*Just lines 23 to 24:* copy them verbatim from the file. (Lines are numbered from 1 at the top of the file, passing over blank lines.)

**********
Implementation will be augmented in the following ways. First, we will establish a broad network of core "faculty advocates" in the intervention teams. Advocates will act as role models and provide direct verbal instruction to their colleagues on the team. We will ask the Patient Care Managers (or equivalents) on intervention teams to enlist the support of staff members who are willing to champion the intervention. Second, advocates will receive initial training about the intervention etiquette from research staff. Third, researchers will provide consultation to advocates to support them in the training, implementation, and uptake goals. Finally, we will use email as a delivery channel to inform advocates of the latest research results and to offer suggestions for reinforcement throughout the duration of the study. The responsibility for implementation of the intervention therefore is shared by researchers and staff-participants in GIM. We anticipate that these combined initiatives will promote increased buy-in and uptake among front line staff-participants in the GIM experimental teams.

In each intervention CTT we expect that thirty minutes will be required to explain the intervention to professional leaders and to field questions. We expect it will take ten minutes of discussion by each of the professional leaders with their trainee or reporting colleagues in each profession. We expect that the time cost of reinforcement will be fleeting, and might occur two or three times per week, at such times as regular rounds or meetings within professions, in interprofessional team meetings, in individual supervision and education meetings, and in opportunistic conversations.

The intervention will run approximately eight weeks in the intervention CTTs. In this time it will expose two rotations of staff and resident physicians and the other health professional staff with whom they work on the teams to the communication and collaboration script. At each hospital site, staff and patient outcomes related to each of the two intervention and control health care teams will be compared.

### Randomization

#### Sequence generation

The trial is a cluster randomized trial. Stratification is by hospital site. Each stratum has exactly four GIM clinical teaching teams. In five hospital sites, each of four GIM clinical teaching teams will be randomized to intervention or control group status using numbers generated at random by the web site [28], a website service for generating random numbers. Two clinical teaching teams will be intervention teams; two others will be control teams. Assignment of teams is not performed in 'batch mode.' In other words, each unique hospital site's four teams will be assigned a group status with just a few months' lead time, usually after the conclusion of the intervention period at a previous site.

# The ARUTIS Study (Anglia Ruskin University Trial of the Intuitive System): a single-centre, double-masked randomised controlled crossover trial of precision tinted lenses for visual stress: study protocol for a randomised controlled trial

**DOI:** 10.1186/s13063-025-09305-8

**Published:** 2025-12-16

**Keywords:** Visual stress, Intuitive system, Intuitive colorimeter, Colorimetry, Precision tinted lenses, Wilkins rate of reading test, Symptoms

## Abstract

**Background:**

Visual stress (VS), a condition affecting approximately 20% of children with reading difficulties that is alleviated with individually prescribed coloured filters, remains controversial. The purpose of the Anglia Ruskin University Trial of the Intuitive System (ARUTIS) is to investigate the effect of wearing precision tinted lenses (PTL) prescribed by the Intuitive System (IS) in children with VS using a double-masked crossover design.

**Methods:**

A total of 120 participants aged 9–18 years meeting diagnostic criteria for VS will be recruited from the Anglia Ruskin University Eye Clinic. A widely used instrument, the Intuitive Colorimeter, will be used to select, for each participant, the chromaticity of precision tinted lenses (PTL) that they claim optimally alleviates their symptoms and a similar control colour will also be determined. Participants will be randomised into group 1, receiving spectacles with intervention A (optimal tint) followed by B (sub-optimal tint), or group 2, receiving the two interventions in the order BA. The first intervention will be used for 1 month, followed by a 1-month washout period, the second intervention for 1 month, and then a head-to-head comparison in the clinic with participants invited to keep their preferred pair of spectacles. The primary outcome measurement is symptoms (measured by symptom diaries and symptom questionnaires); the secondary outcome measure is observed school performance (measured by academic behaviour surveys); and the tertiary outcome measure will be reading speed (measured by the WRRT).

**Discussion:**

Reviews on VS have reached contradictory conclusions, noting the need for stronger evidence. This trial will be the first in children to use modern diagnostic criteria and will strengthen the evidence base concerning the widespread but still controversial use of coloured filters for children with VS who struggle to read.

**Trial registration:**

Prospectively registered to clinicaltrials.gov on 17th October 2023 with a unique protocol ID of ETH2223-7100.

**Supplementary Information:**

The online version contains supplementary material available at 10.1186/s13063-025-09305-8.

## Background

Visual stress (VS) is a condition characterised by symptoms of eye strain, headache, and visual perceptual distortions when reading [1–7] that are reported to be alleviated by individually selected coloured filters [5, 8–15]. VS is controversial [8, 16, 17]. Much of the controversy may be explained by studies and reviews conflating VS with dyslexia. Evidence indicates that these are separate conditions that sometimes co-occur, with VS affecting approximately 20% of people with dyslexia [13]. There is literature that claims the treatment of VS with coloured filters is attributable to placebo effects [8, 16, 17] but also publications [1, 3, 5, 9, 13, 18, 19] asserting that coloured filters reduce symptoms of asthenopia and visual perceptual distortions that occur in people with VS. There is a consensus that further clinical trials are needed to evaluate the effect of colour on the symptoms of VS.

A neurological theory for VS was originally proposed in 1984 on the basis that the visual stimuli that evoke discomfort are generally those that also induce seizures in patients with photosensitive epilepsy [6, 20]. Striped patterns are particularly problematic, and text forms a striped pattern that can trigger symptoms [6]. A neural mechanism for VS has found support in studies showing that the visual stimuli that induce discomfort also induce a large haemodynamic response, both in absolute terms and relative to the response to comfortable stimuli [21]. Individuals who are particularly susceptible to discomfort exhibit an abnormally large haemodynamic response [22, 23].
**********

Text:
Visual stress (VS) is a condition characterised by symptoms of eye strain, headache, and visual perceptual distortions when reading [1–7] that are reported to be alleviated by individually selected coloured filters [5, 8–15]. VS is controversial [8, 16, 17]. Much of the controversy may be explained by studies and reviews conflating VS with dyslexia. Evidence indicates that these are separate conditions that sometimes co-occur, with VS affecting approximately 20% of people with dyslexia [13]. There is literature that claims the treatment of VS with coloured filters is attributable to placebo effects [8, 16, 17] but also publications [1, 3, 5, 9, 13, 18, 19] asserting that coloured filters reduce symptoms of asthenopia and visual perceptual distortions that occur in people with VS. There is a consensus that further clinical trials are needed to evaluate the effect of colour on the symptoms of VS.

A neurological theory for VS was originally proposed in 1984 on the basis that the visual stimuli that evoke discomfort are generally those that also induce seizures in patients with photosensitive epilepsy [6, 20]. Striped patterns are particularly problematic, and text forms a striped pattern that can trigger symptoms [6]. A neural mechanism for VS has found support in studies showing that the visual stimuli that induce discomfort also induce a large haemodynamic response, both in absolute terms and relative to the response to comfortable stimuli [21]. Individuals who are particularly susceptible to discomfort exhibit an abnormally large haemodynamic response [22, 23].